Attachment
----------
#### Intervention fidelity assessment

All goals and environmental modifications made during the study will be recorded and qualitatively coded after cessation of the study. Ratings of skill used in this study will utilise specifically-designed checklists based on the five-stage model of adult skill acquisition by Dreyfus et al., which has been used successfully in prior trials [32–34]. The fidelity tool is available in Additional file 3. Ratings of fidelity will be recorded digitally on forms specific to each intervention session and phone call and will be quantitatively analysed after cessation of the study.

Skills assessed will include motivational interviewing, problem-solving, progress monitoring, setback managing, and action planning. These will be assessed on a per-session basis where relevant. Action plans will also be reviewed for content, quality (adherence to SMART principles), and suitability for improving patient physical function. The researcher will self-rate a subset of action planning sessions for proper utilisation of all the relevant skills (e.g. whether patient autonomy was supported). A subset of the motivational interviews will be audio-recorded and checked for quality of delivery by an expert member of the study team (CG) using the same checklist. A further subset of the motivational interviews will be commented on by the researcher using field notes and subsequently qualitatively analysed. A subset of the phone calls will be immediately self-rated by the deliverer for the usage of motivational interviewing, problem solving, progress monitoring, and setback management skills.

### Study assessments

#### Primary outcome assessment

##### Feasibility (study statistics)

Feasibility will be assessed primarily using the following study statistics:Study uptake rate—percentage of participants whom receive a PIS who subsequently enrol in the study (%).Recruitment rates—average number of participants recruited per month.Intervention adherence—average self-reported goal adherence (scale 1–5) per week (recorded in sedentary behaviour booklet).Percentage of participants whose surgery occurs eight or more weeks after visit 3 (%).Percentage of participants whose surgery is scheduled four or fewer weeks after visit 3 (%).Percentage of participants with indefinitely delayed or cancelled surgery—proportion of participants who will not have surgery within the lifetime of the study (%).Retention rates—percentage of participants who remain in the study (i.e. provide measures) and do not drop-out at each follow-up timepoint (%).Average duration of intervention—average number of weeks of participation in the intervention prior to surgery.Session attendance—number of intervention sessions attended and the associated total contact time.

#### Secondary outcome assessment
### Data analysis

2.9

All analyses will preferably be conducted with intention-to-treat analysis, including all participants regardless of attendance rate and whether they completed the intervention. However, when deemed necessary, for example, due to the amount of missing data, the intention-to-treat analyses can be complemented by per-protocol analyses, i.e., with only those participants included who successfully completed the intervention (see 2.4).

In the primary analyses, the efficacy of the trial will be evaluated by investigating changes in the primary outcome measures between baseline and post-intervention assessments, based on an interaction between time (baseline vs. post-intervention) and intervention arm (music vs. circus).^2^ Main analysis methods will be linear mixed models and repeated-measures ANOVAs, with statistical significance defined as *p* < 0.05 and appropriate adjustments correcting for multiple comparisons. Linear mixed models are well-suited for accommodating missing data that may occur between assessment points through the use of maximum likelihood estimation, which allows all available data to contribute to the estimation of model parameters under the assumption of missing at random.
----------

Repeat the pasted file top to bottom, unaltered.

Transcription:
#### Intervention fidelity assessment

All goals and environmental modifications made during the study will be recorded and qualitatively coded after cessation of the study. Ratings of skill used in this study will utilise specifically-designed checklists based on the five-stage model of adult skill acquisition by Dreyfus et al., which has been used successfully in prior trials [32–34]. The fidelity tool is available in Additional file 3. Ratings of fidelity will be recorded digitally on forms specific to each intervention session and phone call and will be quantitatively analysed after cessation of the study.

Skills assessed will include motivational interviewing, problem-solving, progress monitoring, setback managing, and action planning. These will be assessed on a per-session basis where relevant. Action plans will also be reviewed for content, quality (adherence to SMART principles), and suitability for improving patient physical function. The researcher will self-rate a subset of action planning sessions for proper utilisation of all the relevant skills (e.g. whether patient autonomy was supported). A subset of the motivational interviews will be audio-recorded and checked for quality of delivery by an expert member of the study team (CG) using the same checklist. A further subset of the motivational interviews will be commented on by the researcher using field notes and subsequently qualitatively analysed. A subset of the phone calls will be immediately self-rated by the deliverer for the usage of motivational interviewing, problem solving, progress monitoring, and setback management skills.

### Study assessments

#### Primary outcome assessment

##### Feasibility (study statistics)

Feasibility will be assessed primarily using the following study statistics:Study uptake rate—percentage of participants whom receive a PIS who subsequently enrol in the study (%).Recruitment rates—average number of participants recruited per month.Intervention adherence—average self-reported goal adherence (scale 1–5) per week (recorded in sedentary behaviour booklet).Percentage of participants whose surgery occurs eight or more weeks after visit 3 (%).Percentage of participants whose surgery is scheduled four or fewer weeks after visit 3 (%).Percentage of participants with indefinitely delayed or cancelled surgery—proportion of participants who will not have surgery within the lifetime of the study (%).Retention rates—percentage of participants who remain in the study (i.e. provide measures) and do not drop-out at each follow-up timepoint (%).Average duration of intervention—average number of weeks of participation in the intervention prior to surgery.Session attendance—number of intervention sessions attended and the associated total contact time.

#### Secondary outcome assessment
### Data analysis

2.9

All analyses will preferably be conducted with intention-to-treat analysis, including all participants regardless of attendance rate and whether they completed the intervention. However, when deemed necessary, for example, due to the amount of missing data, the intention-to-treat analyses can be complemented by per-protocol analyses, i.e., with only those participants included who successfully completed the intervention (see 2.4).

In the primary analyses, the efficacy of the trial will be evaluated by investigating changes in the primary outcome measures between baseline and post-intervention assessments, based on an interaction between time (baseline vs. post-intervention) and intervention arm (music vs. circus).^2^ Main analysis methods will be linear mixed models and repeated-measures ANOVAs, with statistical significance defined as *p* < 0.05 and appropriate adjustments correcting for multiple comparisons. Linear mixed models are well-suited for accommodating missing data that may occur between assessment points through the use of maximum likelihood estimation, which allows all available data to contribute to the estimation of model parameters under the assumption of missing at random.